It's unpleasantly warm in most of my apartment tonight. I could actually feel sweat beading and making its slow, slithery way down my forehead as I talked on the phone with Comcast, trying to fix my wireless connection. It's cooler back here in the bedroom, where I've set up shop in front of the open window. This is my favorite window in the apartment because it is almost entirely blocked by a tall bush... light comes through, but it's filtered, cool, and it jumps and sparkles when the wind blows the branches of the bush. It's an awesome place to write. I've lit two pillar candles to provide light without as much heat, and the ceiling fan is going full speed.
Ok, so why I don't just turn on the AC? For one reason and one reason only: the sound of cicadas. I don't mind the heat... it's important to me to be able to hear them.
When I was a kid, I did not like summers. They were long, they were lonely, they were boring, and they weren't going to advance my career. I'm not kidding... I actually thought this. Right after Christmas Break in the third grade, my teacher had us trace and cut out the number "1985" from faded dark blue construction paper and write on it all the things that we hoped to do in This New Year. I wrote, among other overly ambitious things, "Prepare for College". She read it and looked at me with her eyes wide. "Prepare for College??" I drew back to avoid the great green cloud of her coffee breath and informed her seriously "it's never too early". She laughed aloud, bathing me in the green cloud and embarrassing me thoroughly. It had not occurred to me that maybe I should be thinking about other things... you know, dolls or something. Her mockery outraged my young Machivellian mind, and I spent the rest of the day in offended dignity.
Anyway, so summer was a fruitless time of lolling around, being a child, which I didn't consider myself to be particularly good at. I greeted each day with whatever enthusiasm I could muster, and dragged myself outside with a book to escape the meaningless boredom of my existence. I also ordered free things by telephone... like information on Miracle Ear... because, you know, it's never too early to begin to prepare for hearing loss. I also leafed through my Mother's Prevention magazine and ordered catalogs of meditation tapes and crystals and stuff. Because I was stressed... by childhood.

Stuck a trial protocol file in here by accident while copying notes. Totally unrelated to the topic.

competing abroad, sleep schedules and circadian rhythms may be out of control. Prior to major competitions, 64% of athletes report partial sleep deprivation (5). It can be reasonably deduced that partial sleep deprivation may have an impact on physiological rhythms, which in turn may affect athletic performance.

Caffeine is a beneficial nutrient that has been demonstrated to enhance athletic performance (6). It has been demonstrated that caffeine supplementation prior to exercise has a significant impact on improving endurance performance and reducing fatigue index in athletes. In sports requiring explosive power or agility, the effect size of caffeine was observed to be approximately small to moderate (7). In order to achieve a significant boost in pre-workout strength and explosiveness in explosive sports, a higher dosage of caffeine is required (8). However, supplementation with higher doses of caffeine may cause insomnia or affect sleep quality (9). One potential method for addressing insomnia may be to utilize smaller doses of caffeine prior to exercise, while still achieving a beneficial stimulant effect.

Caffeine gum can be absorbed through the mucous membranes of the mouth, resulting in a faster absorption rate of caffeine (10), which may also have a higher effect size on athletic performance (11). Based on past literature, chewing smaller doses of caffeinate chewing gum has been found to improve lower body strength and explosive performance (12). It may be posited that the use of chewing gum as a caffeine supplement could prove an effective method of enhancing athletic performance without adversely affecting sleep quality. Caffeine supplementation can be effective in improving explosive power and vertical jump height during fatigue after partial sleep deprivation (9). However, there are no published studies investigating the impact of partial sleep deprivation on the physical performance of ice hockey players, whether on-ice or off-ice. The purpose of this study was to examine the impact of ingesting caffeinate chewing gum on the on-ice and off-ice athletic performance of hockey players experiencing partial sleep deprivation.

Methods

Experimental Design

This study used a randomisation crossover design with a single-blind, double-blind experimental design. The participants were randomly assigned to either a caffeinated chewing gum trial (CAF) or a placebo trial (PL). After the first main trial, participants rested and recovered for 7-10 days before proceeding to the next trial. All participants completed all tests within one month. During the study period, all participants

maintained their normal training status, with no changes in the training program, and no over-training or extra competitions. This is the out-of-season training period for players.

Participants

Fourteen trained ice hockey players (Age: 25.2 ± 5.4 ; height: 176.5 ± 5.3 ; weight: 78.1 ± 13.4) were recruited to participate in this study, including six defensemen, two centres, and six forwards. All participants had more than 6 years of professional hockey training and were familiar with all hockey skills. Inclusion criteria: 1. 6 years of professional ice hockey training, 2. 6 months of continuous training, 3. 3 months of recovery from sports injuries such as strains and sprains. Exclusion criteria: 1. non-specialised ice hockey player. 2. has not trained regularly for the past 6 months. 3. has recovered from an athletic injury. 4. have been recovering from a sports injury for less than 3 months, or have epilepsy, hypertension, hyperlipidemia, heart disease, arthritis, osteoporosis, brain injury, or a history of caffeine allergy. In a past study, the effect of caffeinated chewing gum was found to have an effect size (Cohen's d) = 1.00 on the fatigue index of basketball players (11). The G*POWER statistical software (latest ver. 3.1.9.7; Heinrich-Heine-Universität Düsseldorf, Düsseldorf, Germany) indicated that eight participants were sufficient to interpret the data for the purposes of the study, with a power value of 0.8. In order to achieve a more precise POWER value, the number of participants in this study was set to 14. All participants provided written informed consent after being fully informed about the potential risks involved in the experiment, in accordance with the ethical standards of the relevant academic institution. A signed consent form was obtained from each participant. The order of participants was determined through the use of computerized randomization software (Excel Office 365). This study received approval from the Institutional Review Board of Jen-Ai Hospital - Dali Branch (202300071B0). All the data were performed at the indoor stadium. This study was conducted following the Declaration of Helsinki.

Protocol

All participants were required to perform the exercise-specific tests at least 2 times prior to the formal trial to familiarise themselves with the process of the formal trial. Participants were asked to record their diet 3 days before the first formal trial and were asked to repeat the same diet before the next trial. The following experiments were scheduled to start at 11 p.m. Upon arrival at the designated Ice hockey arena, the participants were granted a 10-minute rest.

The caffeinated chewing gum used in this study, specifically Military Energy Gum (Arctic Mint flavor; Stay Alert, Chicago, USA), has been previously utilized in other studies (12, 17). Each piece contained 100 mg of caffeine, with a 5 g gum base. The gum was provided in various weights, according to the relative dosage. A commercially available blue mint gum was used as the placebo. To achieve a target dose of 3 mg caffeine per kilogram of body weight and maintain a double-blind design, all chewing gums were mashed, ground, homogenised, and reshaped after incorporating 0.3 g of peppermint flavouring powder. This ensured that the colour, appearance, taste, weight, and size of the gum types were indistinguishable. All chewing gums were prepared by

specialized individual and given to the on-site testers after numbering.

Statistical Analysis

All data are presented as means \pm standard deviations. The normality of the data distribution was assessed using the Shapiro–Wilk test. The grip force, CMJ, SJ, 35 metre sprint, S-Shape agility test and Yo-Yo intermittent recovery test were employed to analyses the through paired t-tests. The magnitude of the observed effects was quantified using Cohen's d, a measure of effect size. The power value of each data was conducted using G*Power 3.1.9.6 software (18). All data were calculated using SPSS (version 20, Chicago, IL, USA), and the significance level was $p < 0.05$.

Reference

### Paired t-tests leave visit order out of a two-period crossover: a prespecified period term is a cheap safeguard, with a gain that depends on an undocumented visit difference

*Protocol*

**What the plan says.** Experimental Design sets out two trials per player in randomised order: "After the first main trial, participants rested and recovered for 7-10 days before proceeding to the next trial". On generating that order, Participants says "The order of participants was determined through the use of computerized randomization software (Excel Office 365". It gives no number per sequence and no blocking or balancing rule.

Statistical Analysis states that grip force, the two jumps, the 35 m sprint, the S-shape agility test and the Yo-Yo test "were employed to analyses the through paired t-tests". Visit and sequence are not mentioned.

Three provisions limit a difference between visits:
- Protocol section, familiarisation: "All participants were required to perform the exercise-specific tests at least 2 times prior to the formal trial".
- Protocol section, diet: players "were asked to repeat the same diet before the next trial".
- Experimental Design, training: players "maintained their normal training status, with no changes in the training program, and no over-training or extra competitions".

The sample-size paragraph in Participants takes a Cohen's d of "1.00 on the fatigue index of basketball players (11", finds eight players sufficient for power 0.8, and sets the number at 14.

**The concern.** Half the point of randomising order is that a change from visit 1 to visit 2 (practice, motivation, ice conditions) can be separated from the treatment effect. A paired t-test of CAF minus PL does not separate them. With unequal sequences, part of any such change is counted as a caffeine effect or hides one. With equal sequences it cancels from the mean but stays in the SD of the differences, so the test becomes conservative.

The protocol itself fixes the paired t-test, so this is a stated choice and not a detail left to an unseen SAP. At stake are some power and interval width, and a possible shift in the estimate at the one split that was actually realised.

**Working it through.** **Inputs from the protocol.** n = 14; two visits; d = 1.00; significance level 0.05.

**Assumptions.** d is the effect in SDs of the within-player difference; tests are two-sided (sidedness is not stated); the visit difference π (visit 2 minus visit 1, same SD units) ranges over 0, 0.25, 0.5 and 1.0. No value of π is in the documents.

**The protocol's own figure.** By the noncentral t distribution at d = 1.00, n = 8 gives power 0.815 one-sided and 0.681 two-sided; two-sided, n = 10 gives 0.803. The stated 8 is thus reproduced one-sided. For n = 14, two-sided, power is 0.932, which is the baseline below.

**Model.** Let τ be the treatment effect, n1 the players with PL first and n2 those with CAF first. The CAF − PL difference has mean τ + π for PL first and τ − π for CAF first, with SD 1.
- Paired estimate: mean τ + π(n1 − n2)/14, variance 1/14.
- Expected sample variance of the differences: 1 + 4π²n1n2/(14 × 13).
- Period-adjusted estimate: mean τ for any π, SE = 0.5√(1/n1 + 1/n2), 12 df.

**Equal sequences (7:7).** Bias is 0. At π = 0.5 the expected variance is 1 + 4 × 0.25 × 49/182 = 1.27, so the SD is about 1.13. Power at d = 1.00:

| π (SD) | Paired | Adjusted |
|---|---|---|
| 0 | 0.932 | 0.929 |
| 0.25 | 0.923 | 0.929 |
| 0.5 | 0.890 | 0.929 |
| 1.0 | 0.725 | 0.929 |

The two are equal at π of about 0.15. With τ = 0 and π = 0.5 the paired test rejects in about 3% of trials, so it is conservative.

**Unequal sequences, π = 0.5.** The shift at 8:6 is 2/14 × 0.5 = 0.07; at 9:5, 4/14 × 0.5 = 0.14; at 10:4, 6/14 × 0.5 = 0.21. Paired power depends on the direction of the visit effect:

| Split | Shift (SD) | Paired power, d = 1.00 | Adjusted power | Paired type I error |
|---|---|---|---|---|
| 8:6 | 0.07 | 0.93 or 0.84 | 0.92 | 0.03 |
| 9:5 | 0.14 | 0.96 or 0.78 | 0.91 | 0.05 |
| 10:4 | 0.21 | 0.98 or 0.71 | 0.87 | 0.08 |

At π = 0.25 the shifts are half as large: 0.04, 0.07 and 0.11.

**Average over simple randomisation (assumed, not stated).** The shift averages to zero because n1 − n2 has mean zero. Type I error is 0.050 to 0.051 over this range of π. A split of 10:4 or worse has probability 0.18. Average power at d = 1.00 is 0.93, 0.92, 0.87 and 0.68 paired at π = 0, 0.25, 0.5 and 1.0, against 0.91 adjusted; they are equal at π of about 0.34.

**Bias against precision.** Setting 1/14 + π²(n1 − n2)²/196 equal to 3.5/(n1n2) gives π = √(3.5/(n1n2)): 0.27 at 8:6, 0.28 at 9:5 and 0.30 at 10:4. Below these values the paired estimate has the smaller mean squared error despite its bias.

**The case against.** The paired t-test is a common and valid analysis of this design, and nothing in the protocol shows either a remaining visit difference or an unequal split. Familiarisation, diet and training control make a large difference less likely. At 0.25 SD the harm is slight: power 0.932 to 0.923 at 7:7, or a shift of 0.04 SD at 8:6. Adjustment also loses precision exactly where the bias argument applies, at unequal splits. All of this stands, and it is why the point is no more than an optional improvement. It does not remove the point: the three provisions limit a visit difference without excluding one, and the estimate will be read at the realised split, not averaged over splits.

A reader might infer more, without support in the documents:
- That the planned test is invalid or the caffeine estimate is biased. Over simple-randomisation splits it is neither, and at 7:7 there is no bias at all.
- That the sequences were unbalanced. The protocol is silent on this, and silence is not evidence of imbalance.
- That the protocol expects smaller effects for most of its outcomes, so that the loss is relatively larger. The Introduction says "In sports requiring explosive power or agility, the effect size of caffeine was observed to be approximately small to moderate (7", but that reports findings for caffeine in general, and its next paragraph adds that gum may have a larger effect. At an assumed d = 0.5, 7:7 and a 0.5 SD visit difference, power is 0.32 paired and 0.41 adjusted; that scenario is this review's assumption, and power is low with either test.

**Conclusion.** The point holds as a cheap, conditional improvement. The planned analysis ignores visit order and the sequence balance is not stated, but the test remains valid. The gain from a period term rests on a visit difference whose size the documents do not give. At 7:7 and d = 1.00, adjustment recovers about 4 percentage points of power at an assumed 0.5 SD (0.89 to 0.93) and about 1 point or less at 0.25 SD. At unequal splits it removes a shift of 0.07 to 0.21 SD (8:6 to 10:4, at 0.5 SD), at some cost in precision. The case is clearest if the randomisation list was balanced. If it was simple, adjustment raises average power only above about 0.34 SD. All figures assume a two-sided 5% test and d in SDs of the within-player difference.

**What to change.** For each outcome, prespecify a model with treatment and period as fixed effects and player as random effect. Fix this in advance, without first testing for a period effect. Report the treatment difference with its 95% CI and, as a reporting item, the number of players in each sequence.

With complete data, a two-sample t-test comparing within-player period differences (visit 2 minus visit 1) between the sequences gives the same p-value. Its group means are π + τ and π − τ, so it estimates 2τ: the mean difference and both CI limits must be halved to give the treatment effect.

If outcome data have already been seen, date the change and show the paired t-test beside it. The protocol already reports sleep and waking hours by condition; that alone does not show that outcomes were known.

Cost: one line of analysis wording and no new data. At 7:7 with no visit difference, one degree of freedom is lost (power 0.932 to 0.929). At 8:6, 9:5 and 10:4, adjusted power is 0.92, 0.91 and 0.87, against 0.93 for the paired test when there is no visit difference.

I was a strange kid. I can admit that at this point in my life.
The sound of the cicadas started just as the end of the long tunnel of summer came up as a distant pinprick of light on the horizon. I remember sitting outside on the patio in the cool of the evening, escaping the heat of the non air-conditioned house, sniffing the warm green scent of the full-leafed trees and grass that had been baked in the sun all day, listening to the cicadas, feeling excitement in my stomach at the thought that school would start soon. Every year I thought would be The Year. The year I would be popular. The year I would really find school as interesting as the books that I checked out from the library and the exploring and playing I did in our backyard. The year a really cute boy would like me. This will be the year, this will be the year... I held so much hope at the end of every summer.
Every summer, when the cicadas start singing at the end of July and the beginning of August, I feel that clenching in my stomach again, that excitement filling me. My late summer dreams as a kid were about as exciting as I was, but they were a looking beyond what was immediately present, and they really made me feel happy and optimistic about the future. I hear the cicadas singing now and I look at my life in gratitude, for all the things I wasn't dreaming as a kid and didn't plan that have happened anyway... for the blessings of community and career and education and travel and music and etc. etc. etc. For the things I thought were burdens and curses that weren't, in the end. For the failures that have humbled me and the small successes that have healed me.
More simply than that, though, I hear the cicadas singing and I am grateful for this gift of hope that God has given me, that He gives us. Every year, they're there, reminding me of something that happened too early in my life for me to argue with now, something deep. In the fertile ground of my neurotic, overly serious child's mind, God gave me faith, and faith gave me hope, and that hope has kept me going through a lot more boredom than I ever thought I could tolerate, and a lot more frustration with myself and others than I would (or should) have imagined as a kid. "Hope that is seen is not hope," but sometimes it's real and substantial enough that it has kept me going and kept me happy-ish... happy enough to function... just like it did when I was a kid.
In the still-fertile ground of my neurotic, overly serious adult's mind, cicadas are an indirect reminder of the Promise that is always there, of the work already done in Christ, and of God's Faithfulness, year after year, season after season, morning after morning. He gives Really Good Gifts, and I am so very grateful.
Don't forget to hope
2 days ago